Dental hygiene is a routine many of us know inside and out – brush, floss, rinse… and don’t forget regular checkups with a dentist near you! Taking care of our pearly whites may seem like an obvious task, but it’s important to stay on top of these things. Your smile will thank you for it in the long run!
But what should you do if it’s been more than two years since your last visit to the dentist? What about a period of 5 years? What say we go with 10? Do not be surprised, and do not feel embarrassed.
A lot of people put off going to the dentist for a long time, and a lot of people don’t take as good care of their teeth as they’ve been told to. Both of these things are bad for their oral health. How long do you think you could go without visiting the dentist?
What Should You Do If You Haven’t Visited the Dentist in Years?
First, you should cast away any concerns that your dentist will disgrace you. We’ve discovered that this is a fear shared by many individuals who haven’t seen the dentist in a long time: the fear of ridicule. They are concerned that the hygienists will gossip about them when they leave the room. They fear that the dentist will reprimand them and that the dentist will deliver an angry lecture while seated in the chair under the bright lights.
You may eliminate every one of these notions. Our Gentle Touch Family Dentistry staff are consummate professionals treating each patient with courtesy and deference. Also, it is common to visit the dentist after a lengthy absence. Believe us when we say that, in terms of dental hygiene, we’ve likely seen much worse mouths than yours (and we didn’t criticize or mock them, either).
Please, for your own sake, dismiss those thoughts. We’re not here to make fun of you for not visiting the dentist in a decade; we’re here to help you return to the path of good dental health.
If you haven’t seen the dentist in a while, pick up the phone and dial. You can explain in detail why you haven’t been to the dentist, or you can say nothing, and we will still treat you the same. Our role is to examine the condition of your teeth, make any necessary repairs, and then educate you on excellent oral hygiene practices for the future. That is it. We are not compensated extra for tongue-lashing you.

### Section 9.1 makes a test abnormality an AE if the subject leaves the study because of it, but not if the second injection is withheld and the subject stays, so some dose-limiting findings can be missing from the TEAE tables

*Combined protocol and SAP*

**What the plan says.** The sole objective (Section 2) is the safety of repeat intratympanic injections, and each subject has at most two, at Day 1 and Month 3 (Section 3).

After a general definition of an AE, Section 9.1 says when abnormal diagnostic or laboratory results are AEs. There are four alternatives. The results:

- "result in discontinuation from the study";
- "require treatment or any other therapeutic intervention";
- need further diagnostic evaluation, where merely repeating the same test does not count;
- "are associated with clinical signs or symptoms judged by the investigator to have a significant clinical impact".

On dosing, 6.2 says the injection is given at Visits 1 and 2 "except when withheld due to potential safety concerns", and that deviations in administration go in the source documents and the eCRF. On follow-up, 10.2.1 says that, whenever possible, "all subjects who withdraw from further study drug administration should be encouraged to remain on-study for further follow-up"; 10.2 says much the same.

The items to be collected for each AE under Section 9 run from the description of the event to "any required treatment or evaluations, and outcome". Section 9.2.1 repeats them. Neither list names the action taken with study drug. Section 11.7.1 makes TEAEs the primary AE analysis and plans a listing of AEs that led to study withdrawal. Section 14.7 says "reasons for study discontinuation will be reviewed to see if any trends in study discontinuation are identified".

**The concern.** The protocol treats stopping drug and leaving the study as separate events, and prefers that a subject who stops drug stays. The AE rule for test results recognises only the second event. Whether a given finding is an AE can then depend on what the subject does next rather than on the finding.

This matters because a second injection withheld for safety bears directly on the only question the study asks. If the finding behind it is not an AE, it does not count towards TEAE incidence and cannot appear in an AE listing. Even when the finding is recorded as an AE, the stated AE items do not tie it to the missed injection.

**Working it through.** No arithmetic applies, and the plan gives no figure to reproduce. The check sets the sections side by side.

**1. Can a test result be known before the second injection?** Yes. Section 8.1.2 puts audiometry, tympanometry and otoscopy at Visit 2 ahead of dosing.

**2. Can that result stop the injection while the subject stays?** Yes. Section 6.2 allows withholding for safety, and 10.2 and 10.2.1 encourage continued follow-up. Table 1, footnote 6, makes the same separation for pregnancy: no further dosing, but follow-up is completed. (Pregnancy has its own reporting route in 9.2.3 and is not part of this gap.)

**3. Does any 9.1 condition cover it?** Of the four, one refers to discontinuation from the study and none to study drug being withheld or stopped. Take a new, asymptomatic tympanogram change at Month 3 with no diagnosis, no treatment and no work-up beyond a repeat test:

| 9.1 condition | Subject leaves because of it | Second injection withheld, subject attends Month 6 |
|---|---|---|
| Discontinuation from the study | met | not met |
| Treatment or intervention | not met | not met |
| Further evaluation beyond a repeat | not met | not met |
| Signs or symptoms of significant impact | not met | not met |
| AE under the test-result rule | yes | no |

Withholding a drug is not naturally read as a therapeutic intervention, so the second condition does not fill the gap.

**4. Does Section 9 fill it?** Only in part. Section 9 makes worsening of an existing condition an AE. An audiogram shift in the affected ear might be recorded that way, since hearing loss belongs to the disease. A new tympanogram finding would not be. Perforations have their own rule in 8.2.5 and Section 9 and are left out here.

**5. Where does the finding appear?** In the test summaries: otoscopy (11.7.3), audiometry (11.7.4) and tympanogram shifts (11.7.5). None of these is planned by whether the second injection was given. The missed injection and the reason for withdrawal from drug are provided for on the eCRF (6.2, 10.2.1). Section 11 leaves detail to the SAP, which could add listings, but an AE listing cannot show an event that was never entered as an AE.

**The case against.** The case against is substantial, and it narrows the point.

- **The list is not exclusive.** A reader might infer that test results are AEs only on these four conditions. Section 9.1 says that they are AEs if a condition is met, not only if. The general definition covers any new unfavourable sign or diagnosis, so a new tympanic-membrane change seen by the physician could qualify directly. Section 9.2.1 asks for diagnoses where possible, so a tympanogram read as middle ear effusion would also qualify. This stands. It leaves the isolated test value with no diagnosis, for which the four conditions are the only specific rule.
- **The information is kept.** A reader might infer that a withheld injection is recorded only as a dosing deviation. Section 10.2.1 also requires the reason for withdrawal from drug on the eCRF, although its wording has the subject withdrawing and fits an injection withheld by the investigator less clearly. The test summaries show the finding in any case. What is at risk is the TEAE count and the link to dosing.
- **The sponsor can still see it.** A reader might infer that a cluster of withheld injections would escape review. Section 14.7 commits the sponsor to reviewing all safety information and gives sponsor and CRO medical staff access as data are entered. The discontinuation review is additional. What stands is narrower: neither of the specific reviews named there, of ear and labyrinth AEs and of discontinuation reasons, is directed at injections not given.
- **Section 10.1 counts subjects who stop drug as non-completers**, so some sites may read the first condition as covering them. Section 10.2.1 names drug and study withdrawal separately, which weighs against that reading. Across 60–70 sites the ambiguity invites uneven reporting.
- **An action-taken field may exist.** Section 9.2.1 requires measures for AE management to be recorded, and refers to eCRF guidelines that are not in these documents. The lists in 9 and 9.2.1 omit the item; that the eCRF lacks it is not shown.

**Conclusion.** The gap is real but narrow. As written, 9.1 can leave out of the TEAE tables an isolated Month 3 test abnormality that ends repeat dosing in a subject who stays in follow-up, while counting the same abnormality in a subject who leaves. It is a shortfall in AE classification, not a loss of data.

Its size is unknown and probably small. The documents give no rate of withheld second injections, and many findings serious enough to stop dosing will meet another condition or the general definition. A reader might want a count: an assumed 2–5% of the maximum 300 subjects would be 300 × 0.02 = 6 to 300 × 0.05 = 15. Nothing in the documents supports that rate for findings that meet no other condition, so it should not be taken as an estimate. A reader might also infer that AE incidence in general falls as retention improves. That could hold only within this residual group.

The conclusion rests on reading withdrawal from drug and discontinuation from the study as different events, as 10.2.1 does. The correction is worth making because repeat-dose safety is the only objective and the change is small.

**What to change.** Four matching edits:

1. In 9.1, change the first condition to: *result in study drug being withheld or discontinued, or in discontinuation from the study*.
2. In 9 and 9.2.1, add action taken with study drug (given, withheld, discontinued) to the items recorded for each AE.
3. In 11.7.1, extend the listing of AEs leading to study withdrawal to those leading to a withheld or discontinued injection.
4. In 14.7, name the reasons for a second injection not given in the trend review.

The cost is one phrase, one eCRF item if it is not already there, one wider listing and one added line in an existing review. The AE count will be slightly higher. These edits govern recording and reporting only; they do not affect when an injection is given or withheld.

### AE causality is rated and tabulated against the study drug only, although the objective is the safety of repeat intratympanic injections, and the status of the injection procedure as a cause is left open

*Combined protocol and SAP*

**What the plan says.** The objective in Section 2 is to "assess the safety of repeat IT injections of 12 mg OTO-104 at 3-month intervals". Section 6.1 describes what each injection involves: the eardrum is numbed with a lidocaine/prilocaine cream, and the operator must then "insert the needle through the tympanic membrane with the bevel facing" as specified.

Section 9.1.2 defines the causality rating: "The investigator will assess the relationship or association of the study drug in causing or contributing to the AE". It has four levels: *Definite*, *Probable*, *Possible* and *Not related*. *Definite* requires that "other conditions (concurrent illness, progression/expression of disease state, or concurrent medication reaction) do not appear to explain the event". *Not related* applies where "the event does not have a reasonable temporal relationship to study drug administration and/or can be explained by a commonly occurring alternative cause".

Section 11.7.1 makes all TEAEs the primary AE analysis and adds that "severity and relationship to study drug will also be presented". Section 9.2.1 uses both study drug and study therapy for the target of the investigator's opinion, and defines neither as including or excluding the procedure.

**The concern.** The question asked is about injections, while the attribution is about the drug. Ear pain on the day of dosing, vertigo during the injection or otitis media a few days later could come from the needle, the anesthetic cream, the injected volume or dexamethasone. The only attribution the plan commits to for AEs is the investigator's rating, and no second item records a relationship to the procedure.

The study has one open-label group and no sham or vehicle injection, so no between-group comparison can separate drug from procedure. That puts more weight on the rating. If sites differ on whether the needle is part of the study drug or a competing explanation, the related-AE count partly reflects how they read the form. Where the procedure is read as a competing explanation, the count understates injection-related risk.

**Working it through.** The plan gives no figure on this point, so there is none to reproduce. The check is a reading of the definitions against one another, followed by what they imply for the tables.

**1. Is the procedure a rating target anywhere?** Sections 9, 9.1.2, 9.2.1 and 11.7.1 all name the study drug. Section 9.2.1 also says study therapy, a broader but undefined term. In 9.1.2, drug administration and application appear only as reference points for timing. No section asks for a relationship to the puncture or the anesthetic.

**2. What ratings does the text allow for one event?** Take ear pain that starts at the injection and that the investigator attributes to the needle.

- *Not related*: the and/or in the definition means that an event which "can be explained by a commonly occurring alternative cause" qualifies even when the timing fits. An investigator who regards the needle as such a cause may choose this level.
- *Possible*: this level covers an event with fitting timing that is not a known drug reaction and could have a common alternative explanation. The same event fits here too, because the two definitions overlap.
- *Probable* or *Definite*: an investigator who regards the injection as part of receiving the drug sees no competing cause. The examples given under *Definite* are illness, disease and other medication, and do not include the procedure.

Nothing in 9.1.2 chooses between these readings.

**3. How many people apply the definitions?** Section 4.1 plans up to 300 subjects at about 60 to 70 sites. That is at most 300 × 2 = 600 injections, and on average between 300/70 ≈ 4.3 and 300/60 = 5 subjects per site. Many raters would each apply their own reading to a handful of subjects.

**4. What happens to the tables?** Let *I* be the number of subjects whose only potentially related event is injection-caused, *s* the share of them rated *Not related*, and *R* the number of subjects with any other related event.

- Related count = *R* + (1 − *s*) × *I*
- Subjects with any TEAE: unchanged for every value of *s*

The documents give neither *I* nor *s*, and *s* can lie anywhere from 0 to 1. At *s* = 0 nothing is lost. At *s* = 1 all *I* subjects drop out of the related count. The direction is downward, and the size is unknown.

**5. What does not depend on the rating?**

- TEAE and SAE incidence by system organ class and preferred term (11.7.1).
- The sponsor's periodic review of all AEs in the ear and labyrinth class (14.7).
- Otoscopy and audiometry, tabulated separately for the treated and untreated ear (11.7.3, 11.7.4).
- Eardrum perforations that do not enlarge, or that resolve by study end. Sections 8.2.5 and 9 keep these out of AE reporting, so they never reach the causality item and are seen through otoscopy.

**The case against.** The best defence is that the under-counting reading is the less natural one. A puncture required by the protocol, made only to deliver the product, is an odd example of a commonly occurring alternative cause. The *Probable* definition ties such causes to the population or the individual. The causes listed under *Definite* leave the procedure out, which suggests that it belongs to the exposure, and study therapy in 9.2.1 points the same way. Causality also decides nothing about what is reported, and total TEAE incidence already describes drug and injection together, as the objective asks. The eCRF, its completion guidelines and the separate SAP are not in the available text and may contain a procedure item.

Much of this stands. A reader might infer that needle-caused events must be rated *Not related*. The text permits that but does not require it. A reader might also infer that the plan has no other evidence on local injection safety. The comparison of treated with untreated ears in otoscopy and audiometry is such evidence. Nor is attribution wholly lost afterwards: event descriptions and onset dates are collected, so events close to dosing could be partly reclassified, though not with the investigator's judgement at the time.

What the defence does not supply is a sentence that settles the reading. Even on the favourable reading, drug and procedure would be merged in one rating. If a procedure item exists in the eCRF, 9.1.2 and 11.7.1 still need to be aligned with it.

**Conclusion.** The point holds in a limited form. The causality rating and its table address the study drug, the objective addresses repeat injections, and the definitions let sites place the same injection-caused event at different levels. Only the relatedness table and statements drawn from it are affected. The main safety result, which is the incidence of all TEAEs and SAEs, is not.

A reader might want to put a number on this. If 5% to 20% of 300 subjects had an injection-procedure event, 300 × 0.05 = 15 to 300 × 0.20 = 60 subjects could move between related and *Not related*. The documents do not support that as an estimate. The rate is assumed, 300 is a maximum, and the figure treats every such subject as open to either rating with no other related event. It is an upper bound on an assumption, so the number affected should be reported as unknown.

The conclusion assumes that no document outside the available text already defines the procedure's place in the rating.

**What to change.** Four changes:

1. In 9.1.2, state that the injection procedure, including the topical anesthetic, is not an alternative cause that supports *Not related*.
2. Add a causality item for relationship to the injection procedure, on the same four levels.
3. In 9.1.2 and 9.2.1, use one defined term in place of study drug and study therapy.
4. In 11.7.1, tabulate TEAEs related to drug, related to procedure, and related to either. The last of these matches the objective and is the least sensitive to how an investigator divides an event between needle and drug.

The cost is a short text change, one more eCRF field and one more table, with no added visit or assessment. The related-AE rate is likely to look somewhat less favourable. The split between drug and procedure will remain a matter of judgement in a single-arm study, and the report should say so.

How Frequently Should You Visit the Dentist?
The vast majority of dentists agree that it is best to visit the dentist once every six months for a cleaning and preventative care session. Most of this appointment’s costs will be covered by dental insurance in most cases (because insurance is much more eager to pay for cleaning than for fillings and crowns).
Some dentists believe that this period of time can be extended to two years in exceptional cases if the patient in question practices perfect dental hygiene. However, if you do not have healthy dental habits, it is recommended that you visit the dentist every six months.
The dentist will typically conduct a full examination to check for cavities, plaque buildup, gum disease, and other dental problems. The hygienist will also clean the teeth and gums thoroughly. This is an integral part of preventative care that can help you avoid serious dental health problems later on down the road.
If you do happen to develop any dental issue between your scheduled appointments, it is also crucial that you seek treatment as soon as possible. The longer you wait, the more likely the problem will worsen and become much more difficult (and expensive) to deal with.
What Happens If You Don’t Go to the Dentist?
If you neglect to visit the dentist for an extended period of time, you can anticipate numerous oral complications. The first is plaque accumulation. Plaque is a thin, yellow, sticky film that grows on teeth.
The primary issue is that plaque produces acids that erode tooth enamel (the hard coating protecting your teeth). Additionally, plaque bacteria can cause gingivitis or gum disease. In addition to plaque, tartar is a material that is difficult to remove using a toothbrush and floss.
When plaque and tartar are out of control, tooth decay results; cavities are the most prevalent indicator of dental decay, yet untreated tooth decay and unfilled cavities can lead to tooth loss.
No one desires tooth loss. If you are ashamed to display your uncared-for mouth to your doctor, consider showing a toothless mouth to everyone you encounter. Our dentists and hygienists will never make fun of you because of the condition of your teeth, but can you say the same about the general public?
If you don’t visit the dentist regularly, gum disease is also a severe cause for concern. Gingivitis is the initial stage of gum disease and is characterized by red and swollen gums. It’s what causes you to bleed while brushing. However, you should not view gum disease as a minor issue. As a periodontal disease, gum disease can not only result in tooth loss but can also cause infections in the jaw.
There are a multitude of tooth-related disorders that you should keep from messing with. You may acquire an abscess or an infection. You could require a root canal. But arguably, the most important reason to visit the dentist regularly is that they can detect indicators of serious medical issues such as heart disease, diabetes, stroke, and even breast cancer by examining your mouth for a variety of ailments, including oral cancer.
Yes, it may be surprising how intertwined your teeth are with the rest of your body, but teeth are frequently like a canary in a coal mine: they are the doorway to your over